Wednesday, August 21, 2019

Book Review: Banished From Memory

By Sara Steven

It’s 1960. Sixteen-year-old Dianna Fletcher has been accustomed to the bright lights of Hollywood all her life-but now they are casting shadows on her family’s past and on her own future.

Dianna fears she is losing her talent and failing to live up to her family’s legacy. When she does land a part, she finds an unexpected enemy in brilliant actor and womanizer, Bill Royce, who not only attacks her confidence but holds a deep grudge against her family. Dianna comes to believe Bill’s resentment is related to her suspicion that her parents harbor a secret linked to the blacklist. But even as their friendship grows despite their misgivings about each other, Bill will not confess what he knows.

As Dianna struggles with her career in a rapidly changing industry, she urges Bill to share his dark past with her, only to discover secrets that could destroy her family’s prestige and power.

Banished From Memory highlights the conflicted relationship between two legacies of the blacklist, the sunset of classic Hollywood, the challenges and gifts of acting, and a determination on the part of one generation to exhume the truth of another’s. But at what cost? (synopsis courtesy of Goodreads)

Banished From Memory presented an intriguing and unique concept, with bringing in real-life celebrities and characters most of us are very familiar with, blending in with fictional people who feel true to life and more than believable. Not only that, but the celebrities we’ve come to know and often love have a voice within this story that fits their individual characteristics and mannerisms, an uncanny representation that aided in bringing forth Dianna’s inner struggles. I really couldn’t get enough of the nostalgia!

Dianna is the type of character who we hate to love, initially. Born with extreme privilege within a world that revolves around the silver screen, there are moments of brattiness and cattiness, showcasing her immaturity and inability to understand what’s behind the gilded curtains of her life. Yet, as her story progresses, we see her change and evolve, and while she still holds on to her youthfulness, there is a gritty edge that comes out when she begins to see the world for how it really is. This is due largely in part to her new friend and potential love interest, Bill Royce. I could feel the pangs of a girlish crush from Dianna, and the yearning he has for her, even though he feels as though it’s not right, and in some ways, forbidden. There is a lot stacked against the both of them, and a lot of baggage, which makes the reader feel torn about seeing them as a couple, bringing out the best and the worst within one another.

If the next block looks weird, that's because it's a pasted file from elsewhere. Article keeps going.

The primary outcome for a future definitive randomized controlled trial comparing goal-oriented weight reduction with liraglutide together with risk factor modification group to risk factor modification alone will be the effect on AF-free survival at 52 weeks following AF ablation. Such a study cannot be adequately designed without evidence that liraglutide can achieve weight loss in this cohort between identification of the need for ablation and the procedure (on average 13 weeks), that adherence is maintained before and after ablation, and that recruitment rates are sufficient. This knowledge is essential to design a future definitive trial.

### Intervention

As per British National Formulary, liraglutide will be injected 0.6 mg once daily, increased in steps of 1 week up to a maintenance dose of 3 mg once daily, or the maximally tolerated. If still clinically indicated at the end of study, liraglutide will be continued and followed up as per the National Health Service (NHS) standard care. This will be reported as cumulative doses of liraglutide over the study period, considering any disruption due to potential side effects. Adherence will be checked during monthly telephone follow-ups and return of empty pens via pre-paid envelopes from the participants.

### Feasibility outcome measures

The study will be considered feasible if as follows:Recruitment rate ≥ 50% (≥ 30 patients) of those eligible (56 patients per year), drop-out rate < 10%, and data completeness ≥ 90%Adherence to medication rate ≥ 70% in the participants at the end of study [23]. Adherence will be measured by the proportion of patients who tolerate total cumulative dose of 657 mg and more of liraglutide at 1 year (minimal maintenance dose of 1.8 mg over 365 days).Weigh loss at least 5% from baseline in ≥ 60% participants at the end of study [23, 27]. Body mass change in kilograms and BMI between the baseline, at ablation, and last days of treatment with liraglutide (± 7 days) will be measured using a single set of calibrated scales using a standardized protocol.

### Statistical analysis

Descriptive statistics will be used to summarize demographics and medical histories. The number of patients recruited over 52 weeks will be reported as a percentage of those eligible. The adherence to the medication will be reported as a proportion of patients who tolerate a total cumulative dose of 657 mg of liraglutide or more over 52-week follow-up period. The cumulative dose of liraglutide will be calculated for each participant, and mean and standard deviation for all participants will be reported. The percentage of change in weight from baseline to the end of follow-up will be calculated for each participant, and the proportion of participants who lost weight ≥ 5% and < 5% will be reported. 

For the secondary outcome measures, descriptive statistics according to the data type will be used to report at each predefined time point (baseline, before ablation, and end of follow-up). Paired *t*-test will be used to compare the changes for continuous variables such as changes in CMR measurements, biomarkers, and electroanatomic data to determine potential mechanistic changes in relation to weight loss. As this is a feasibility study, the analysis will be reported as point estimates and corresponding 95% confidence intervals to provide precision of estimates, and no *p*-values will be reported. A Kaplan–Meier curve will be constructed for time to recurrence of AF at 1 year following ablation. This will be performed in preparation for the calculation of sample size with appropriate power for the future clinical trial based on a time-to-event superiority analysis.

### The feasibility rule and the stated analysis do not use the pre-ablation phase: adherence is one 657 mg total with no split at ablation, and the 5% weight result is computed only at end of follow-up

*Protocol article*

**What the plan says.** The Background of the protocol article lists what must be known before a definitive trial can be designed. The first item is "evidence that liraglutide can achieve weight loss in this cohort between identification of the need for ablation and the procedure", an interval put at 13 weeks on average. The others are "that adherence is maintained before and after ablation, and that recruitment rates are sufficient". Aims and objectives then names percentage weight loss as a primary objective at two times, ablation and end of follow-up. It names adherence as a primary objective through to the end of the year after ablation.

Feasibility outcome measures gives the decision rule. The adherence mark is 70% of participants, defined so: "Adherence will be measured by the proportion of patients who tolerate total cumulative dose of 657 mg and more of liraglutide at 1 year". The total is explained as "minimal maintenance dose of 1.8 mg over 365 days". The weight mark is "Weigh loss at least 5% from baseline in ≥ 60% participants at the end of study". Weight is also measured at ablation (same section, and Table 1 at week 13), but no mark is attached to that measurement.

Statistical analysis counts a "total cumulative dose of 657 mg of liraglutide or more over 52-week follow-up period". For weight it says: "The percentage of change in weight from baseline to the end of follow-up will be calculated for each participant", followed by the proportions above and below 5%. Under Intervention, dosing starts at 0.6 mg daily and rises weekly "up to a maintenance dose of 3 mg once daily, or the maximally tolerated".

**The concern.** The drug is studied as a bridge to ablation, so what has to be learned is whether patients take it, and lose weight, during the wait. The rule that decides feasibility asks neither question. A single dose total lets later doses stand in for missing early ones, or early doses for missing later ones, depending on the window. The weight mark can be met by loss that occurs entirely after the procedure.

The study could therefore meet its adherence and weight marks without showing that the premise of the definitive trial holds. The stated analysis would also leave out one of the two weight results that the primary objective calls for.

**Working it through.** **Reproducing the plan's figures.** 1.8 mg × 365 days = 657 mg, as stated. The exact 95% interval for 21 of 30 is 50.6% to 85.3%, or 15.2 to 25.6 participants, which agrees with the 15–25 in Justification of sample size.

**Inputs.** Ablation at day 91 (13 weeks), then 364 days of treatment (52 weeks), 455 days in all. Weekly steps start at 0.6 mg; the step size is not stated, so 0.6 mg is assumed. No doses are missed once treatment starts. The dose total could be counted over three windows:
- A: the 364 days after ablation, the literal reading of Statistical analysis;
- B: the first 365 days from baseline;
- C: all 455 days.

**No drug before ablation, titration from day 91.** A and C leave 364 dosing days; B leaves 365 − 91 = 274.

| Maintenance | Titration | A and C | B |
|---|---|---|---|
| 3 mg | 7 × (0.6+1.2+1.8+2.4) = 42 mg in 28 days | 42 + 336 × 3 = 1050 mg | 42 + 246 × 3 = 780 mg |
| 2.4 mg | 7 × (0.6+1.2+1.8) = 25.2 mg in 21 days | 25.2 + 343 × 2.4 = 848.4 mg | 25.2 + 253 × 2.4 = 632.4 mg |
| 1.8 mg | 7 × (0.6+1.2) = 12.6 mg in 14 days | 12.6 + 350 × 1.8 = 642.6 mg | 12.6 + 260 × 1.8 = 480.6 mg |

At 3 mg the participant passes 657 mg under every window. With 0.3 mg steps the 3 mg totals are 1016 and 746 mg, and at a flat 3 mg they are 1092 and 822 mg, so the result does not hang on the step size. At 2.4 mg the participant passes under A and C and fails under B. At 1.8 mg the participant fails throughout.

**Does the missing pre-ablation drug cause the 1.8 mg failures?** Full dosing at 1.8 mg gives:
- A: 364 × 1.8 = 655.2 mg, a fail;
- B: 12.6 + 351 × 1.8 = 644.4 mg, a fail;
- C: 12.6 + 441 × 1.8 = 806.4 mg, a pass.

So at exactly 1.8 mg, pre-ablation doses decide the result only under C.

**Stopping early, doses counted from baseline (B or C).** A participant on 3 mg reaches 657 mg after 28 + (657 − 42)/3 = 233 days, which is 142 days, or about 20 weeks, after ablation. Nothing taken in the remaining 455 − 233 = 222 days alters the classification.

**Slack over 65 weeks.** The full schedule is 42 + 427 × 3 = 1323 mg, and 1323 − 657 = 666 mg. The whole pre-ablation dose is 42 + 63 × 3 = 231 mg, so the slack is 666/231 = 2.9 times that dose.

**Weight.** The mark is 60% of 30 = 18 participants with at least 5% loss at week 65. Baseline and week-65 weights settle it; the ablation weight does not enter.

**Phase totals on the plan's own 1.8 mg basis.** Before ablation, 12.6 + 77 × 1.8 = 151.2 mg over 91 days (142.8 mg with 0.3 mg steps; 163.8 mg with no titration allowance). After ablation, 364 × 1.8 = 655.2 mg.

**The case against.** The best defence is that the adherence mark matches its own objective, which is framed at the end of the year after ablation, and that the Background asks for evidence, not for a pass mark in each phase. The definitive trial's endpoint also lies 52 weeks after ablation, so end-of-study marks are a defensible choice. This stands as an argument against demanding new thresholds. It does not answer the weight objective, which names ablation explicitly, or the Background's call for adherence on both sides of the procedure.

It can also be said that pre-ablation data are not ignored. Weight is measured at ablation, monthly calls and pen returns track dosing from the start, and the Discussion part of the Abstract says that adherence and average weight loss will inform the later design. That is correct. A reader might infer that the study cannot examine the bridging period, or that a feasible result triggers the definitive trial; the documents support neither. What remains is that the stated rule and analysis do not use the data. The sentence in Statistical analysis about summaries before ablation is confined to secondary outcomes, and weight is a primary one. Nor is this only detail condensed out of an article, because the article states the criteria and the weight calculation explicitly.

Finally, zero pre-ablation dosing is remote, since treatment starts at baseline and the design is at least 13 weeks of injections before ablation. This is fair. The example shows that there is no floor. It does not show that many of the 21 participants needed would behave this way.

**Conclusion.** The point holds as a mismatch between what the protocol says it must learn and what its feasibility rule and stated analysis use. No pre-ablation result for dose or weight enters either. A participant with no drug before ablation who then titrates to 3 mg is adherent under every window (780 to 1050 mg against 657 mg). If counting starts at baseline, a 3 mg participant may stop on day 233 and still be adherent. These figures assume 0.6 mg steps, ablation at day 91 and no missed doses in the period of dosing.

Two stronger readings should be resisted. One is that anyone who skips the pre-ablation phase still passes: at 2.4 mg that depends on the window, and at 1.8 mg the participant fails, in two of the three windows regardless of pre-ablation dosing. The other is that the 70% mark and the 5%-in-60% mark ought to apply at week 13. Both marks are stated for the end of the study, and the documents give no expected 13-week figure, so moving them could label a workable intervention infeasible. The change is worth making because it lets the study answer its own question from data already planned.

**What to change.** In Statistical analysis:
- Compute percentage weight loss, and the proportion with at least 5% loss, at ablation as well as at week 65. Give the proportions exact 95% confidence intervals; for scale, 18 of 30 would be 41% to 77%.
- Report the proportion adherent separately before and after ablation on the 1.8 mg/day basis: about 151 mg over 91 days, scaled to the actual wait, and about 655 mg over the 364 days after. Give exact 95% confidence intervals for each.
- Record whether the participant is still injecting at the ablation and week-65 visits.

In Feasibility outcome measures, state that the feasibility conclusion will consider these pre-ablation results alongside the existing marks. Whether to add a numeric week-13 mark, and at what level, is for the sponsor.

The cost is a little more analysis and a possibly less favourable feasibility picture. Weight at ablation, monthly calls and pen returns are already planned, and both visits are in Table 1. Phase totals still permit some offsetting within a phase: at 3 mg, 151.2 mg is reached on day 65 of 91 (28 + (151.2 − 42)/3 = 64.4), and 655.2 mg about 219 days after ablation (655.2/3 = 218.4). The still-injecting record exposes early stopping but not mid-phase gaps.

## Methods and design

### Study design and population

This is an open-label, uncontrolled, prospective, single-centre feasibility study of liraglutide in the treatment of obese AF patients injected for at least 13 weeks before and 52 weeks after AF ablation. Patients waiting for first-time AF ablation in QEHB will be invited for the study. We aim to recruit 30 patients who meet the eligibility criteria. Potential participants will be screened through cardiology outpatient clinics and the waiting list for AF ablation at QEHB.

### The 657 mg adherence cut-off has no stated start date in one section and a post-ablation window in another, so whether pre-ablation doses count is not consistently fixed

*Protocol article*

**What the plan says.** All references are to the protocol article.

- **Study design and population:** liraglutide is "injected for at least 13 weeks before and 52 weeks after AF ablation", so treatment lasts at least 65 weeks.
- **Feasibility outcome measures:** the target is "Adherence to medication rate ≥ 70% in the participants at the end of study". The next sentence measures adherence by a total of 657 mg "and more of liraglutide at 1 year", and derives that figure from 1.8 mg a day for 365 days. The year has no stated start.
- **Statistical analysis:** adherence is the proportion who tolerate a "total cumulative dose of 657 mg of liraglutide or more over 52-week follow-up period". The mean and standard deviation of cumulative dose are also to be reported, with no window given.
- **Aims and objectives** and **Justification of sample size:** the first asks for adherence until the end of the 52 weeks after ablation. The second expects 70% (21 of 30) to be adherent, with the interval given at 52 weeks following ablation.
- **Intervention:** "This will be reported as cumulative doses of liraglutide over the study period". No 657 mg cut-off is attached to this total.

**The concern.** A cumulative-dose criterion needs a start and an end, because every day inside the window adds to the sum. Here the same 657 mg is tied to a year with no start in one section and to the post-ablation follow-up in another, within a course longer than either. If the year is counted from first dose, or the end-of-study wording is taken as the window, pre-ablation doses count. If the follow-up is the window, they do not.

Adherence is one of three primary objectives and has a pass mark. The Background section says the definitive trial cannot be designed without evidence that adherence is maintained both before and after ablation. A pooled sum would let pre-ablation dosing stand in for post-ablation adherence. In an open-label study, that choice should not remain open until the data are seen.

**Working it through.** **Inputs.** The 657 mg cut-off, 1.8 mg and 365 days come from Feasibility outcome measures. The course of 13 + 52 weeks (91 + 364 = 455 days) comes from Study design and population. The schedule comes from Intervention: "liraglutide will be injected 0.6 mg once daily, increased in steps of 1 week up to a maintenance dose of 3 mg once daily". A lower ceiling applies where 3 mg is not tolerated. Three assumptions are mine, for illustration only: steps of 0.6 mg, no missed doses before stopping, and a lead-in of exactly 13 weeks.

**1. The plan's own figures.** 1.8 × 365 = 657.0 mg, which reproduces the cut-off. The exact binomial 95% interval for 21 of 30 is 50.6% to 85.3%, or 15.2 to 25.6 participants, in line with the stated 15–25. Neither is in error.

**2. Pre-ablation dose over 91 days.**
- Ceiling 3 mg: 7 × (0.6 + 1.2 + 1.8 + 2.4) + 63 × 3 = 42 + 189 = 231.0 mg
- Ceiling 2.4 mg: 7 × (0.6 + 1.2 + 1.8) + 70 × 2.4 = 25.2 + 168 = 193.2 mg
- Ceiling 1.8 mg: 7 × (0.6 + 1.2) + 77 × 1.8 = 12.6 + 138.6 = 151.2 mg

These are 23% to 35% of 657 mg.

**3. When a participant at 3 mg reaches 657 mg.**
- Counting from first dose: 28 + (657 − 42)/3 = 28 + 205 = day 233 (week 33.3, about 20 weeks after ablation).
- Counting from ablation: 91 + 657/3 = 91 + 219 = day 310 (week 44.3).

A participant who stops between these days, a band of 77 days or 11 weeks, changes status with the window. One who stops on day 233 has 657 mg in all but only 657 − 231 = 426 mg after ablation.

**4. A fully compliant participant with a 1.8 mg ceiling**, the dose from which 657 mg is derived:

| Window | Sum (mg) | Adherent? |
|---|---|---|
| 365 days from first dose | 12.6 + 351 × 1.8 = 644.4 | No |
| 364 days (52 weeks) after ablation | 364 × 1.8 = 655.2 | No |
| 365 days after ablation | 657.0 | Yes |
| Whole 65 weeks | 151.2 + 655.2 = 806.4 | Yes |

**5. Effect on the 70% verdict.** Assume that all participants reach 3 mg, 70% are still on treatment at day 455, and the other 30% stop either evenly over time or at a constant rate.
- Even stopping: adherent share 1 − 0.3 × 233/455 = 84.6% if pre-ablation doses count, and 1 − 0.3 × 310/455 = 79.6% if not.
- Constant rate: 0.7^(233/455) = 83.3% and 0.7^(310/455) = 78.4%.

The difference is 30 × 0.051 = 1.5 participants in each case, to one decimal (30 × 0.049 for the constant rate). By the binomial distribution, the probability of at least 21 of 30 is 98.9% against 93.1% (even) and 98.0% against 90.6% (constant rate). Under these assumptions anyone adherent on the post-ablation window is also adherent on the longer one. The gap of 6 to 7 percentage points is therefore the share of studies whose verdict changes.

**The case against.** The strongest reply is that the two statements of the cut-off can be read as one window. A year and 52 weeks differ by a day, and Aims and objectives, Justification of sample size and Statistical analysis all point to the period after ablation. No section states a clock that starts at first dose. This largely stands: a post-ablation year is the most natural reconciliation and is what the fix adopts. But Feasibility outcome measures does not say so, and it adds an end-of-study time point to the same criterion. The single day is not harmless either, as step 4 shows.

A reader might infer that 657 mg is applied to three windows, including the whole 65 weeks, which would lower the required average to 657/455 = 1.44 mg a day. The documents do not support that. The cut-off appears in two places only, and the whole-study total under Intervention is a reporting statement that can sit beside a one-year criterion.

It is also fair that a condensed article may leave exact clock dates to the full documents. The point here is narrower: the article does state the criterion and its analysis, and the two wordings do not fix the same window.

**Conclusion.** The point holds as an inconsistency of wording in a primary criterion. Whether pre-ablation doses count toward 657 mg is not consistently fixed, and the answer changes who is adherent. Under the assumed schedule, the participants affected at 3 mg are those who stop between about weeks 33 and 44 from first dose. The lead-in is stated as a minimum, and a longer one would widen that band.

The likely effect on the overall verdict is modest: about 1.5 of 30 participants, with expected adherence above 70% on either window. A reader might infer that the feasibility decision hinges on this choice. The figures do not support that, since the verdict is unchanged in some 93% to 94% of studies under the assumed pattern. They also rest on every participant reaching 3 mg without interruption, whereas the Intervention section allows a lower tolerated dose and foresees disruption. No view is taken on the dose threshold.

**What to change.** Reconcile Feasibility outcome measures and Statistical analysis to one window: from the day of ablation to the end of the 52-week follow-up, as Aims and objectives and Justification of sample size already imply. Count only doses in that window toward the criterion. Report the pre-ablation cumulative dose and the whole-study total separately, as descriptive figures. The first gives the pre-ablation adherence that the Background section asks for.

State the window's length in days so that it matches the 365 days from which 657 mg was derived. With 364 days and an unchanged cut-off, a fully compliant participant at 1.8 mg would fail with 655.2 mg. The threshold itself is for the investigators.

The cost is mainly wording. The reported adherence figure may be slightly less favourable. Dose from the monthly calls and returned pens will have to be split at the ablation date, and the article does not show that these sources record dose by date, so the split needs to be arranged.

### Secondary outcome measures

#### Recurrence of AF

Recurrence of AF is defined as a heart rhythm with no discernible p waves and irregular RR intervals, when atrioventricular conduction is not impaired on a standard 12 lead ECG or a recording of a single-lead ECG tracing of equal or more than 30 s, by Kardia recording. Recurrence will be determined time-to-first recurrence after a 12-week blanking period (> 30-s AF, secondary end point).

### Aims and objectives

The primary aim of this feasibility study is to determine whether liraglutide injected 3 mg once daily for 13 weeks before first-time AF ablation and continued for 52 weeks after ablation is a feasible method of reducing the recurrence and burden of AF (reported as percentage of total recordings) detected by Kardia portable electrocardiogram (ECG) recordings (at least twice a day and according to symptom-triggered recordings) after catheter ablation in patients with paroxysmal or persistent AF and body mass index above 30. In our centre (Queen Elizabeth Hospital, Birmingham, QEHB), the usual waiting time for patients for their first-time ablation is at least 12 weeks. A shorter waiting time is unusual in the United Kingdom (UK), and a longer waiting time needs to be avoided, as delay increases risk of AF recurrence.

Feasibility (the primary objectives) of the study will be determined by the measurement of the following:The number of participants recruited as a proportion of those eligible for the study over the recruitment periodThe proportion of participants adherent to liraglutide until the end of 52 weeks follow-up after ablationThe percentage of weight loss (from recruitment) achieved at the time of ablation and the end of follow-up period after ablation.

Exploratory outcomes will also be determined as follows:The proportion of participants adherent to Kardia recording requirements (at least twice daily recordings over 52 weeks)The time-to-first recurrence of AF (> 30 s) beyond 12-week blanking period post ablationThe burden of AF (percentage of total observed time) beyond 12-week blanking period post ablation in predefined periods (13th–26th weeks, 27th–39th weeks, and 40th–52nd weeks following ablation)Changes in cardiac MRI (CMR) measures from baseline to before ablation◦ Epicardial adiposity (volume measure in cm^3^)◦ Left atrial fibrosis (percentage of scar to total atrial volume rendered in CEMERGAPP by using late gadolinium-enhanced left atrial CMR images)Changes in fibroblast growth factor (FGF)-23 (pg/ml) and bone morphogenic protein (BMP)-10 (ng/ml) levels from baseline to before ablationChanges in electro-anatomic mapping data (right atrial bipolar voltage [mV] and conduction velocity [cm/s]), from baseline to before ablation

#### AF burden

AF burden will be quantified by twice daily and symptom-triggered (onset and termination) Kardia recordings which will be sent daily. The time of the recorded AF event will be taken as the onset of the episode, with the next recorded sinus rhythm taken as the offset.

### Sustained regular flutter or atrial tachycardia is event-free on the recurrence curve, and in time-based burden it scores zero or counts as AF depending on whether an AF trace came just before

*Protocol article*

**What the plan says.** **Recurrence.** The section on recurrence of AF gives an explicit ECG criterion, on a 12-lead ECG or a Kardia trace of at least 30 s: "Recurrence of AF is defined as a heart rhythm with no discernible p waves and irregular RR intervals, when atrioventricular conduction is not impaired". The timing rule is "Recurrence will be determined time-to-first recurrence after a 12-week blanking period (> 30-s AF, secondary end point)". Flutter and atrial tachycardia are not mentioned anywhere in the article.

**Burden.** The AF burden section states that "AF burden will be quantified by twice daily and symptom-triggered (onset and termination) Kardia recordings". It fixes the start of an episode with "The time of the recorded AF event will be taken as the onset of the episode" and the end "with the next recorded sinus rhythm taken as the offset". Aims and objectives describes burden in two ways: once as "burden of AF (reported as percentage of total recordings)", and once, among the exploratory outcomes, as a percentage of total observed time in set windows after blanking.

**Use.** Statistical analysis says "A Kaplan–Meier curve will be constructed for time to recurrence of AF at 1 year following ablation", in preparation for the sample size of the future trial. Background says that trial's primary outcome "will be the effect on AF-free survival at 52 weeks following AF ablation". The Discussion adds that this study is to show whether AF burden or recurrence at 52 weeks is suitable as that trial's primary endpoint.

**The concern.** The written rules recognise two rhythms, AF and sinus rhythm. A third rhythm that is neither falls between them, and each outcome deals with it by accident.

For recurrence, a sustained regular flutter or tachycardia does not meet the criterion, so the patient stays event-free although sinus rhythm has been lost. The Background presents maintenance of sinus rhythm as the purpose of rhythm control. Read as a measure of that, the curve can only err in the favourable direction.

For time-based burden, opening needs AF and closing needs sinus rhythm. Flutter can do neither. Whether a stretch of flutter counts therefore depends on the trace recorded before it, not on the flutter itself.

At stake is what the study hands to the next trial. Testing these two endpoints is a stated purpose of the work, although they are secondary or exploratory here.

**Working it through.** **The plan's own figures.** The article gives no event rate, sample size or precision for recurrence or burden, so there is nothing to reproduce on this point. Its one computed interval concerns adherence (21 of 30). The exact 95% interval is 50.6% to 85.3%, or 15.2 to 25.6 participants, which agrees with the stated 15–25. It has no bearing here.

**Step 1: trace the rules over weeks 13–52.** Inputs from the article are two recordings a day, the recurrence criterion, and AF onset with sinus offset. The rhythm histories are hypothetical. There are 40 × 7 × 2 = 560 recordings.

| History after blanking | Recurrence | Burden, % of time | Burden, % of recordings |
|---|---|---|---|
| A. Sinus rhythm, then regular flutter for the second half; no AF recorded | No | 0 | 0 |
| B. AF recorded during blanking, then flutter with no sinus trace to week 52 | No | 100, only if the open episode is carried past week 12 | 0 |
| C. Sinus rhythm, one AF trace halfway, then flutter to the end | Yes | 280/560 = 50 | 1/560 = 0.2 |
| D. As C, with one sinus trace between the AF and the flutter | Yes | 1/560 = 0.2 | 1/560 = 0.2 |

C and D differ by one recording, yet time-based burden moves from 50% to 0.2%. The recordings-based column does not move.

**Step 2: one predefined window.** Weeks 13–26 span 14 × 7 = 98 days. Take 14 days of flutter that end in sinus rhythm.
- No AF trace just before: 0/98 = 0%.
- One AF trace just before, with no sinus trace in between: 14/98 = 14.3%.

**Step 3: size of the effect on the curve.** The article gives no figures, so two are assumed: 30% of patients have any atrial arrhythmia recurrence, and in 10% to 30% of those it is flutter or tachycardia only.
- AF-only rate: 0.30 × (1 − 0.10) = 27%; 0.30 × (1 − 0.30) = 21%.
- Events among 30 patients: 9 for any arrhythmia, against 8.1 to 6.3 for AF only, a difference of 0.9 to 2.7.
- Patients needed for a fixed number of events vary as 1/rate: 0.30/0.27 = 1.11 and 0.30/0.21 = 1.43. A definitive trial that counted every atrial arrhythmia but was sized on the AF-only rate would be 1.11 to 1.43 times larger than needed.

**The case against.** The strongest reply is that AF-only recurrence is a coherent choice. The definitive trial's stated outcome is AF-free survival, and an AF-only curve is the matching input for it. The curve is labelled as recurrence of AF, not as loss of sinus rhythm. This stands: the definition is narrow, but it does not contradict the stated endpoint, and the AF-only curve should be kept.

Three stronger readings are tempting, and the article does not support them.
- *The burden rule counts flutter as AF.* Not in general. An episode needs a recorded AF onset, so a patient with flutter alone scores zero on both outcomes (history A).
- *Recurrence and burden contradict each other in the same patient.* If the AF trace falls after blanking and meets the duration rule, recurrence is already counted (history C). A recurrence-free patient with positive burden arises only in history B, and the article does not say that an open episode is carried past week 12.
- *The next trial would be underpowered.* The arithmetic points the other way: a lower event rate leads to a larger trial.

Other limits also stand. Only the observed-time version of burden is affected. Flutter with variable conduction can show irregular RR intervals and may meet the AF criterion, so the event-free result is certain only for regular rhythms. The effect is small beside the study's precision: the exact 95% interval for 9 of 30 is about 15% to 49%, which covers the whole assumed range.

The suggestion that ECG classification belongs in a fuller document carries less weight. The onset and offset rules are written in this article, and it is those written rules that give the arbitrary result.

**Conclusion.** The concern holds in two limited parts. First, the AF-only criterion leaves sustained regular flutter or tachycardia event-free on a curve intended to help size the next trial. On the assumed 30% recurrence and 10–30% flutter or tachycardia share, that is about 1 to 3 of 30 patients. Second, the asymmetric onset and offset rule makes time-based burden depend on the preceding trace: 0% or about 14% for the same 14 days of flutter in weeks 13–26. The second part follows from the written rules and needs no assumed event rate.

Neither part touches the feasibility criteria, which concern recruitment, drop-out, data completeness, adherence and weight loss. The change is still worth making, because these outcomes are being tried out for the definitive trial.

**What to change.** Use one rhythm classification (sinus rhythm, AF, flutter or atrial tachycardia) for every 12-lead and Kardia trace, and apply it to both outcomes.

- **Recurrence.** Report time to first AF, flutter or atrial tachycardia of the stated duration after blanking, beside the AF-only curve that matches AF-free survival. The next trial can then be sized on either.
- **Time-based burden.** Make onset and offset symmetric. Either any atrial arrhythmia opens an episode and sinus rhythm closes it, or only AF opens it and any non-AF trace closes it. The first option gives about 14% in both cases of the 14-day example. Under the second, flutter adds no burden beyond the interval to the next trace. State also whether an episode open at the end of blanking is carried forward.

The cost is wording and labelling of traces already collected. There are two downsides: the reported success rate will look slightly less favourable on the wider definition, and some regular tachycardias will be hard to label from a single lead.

In reading about the history of the blacklist within Banished, I felt I learned a lot more than I ever imagined I could. While I knew of its legacy, I did not know the intricacies involved. I know the characters in this story are fictional, even the ones whose names we know well, but their stories and what they’ve had to endure is very real, a moment in our history that has not been brought to light in a very long time. Running alongside it are the various ways women were treated or “handled”, a time where certain behaviors were much more accepted than they are now, something that is very relatable to more recent events. Dianna questions all of it, and it’s from her perspective that we find ourselves asking the same thing that she does throughout the novel: What is a woman’s worth? It's in this that we really see the changes in Dianna and those around her, an eye-opening revelation worthy of discovery.

Thanks to JKS Communications for the book in exchange for an honest review.

No comments: